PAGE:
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Arms Transfers to the Democratic Republic of the Congo: Assessing the System of Arms Transfer Notifications, 2008–10

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Publisher: SIPRI
October, 2010
The Democratic Republic of the Congo (DRC) has been subject to a United Nations arms embargo since 2003. In 2008 the UN Security Council lifted the last remaining restrictions on arms acquisitions by the Congolese Government, but maintained a requirement that states supplying arms notify the Sanctions Committee on the DRC prior to delivery. Ensuring that the Congolese system works as intended is of importance for improving the situation in the DRC but also has implications for the use of such systems in other conflict zones.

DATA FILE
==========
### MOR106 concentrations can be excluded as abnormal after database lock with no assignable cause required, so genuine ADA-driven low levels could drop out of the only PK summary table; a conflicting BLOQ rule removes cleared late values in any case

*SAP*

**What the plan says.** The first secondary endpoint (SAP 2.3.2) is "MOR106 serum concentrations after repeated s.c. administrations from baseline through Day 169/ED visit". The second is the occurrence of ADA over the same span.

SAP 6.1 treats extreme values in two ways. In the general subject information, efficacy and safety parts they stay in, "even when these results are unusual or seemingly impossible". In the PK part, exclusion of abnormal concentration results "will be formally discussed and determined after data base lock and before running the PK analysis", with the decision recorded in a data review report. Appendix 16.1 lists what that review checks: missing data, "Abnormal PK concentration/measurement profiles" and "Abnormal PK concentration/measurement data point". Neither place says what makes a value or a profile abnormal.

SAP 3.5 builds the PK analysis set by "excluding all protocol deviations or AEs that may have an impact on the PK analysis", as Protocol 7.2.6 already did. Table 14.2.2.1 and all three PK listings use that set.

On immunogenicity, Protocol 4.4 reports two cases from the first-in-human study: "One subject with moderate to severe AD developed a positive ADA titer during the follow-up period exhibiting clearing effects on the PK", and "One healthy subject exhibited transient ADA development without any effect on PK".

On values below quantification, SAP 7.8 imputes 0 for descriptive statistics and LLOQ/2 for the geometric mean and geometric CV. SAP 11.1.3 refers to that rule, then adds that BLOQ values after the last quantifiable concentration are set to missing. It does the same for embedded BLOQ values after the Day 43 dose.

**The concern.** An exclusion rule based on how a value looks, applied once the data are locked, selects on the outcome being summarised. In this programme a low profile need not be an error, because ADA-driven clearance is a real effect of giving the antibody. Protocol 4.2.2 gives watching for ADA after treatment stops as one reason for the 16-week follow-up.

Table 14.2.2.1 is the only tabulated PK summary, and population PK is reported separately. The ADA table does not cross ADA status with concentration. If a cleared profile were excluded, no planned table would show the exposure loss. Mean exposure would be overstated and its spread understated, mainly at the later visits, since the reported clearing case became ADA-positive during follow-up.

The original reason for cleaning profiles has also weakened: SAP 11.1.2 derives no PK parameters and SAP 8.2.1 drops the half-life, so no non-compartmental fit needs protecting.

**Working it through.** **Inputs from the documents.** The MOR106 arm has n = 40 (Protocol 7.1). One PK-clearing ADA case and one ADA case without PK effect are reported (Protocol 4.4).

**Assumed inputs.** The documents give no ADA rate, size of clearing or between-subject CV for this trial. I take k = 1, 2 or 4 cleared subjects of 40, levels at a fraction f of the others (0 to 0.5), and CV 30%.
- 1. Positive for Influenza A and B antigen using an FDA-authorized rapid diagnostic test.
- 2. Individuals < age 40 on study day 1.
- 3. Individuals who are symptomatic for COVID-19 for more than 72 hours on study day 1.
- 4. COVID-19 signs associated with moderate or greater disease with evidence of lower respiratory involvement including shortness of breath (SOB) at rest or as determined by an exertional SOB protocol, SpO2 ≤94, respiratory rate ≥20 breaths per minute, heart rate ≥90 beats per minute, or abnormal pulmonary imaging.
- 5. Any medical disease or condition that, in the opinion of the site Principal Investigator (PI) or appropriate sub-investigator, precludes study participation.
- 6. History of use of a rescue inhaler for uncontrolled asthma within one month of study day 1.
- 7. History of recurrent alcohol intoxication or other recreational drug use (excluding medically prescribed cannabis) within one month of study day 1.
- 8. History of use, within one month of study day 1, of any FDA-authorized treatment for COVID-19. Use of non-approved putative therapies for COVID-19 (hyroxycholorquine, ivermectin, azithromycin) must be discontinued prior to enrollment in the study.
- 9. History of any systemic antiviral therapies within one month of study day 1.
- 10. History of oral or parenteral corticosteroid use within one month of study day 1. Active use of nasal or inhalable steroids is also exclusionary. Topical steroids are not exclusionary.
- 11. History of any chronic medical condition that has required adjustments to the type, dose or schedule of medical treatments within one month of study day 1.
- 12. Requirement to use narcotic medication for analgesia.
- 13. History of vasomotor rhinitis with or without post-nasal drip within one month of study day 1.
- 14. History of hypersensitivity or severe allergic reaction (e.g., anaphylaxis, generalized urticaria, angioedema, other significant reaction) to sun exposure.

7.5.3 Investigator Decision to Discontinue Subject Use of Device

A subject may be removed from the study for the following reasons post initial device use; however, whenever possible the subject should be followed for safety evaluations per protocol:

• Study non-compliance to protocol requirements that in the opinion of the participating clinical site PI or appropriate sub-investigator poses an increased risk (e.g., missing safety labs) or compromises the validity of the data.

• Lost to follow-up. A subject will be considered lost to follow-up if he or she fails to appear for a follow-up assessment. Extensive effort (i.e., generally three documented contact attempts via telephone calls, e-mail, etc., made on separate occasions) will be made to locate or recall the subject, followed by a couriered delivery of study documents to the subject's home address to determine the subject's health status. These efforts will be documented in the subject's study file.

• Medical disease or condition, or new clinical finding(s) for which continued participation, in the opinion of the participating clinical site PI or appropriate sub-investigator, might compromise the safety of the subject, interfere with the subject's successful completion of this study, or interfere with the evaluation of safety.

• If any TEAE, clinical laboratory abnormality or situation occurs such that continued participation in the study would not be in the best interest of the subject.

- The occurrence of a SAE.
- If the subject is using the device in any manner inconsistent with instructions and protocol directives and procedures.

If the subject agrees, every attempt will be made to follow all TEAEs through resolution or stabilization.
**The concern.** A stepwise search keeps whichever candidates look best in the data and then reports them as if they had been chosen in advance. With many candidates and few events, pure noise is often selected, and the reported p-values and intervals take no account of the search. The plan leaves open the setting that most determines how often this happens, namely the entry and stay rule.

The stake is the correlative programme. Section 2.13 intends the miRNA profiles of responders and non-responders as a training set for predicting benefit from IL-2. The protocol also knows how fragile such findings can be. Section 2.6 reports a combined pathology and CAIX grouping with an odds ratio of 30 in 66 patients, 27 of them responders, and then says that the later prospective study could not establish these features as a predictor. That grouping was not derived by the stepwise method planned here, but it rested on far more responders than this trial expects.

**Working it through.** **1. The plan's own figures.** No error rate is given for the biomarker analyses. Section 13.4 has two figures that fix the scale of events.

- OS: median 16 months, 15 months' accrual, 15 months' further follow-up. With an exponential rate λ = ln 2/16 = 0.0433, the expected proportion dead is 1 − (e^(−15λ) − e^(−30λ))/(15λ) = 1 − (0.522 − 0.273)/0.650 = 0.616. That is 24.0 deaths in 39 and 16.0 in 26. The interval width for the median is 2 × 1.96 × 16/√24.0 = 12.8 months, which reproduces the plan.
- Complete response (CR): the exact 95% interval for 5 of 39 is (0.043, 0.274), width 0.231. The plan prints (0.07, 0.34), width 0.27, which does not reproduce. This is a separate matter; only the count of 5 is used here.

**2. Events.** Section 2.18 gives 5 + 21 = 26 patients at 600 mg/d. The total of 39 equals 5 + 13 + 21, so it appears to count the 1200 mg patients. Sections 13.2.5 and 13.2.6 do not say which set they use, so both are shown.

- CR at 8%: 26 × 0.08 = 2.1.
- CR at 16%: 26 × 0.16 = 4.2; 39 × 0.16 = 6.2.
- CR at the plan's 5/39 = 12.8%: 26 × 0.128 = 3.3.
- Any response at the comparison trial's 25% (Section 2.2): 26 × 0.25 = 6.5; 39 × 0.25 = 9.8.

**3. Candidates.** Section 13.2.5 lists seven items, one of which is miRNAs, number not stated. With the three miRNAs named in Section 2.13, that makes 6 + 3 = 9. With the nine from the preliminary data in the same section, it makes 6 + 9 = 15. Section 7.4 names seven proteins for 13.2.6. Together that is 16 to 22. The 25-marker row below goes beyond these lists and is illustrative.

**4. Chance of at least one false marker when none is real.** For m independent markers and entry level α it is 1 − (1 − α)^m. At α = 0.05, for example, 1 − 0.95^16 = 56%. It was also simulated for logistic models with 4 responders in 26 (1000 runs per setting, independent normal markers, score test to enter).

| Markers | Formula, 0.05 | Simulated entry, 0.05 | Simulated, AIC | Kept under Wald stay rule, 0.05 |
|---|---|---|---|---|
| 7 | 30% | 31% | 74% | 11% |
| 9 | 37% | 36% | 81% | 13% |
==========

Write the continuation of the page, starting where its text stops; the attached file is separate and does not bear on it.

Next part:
Supplier states’ record of conformity with the reporting requirements has been mixed. While some suppliers have notified the Sanctions Committee of transfers, others have been less forthcoming. Even in situations where notifications have been provided, information is often incomplete or provided late.

To improve levels of notification, the Sanctions Committee needs to clarify its rules on which state must report arms transfers that involve a number of intermediaries. The UN’s Group of Experts on the DRC could also draw on practices used in monitoring other arms embargoes. Presenting information on incomplete or absent notifications more systematically could serve to highlight the challenges in implementing the notification system.



Dr Mark Bromley is a Senior Researcher with the SIPRI Dual-Use and Arms Trade Control Programme.
Paul Holtom Paul Holtom is the Head of the Conventional Arms and Ammunition Programme at UNIDIR. He was previously the Director of the SIPRI Arms Transfers Programme.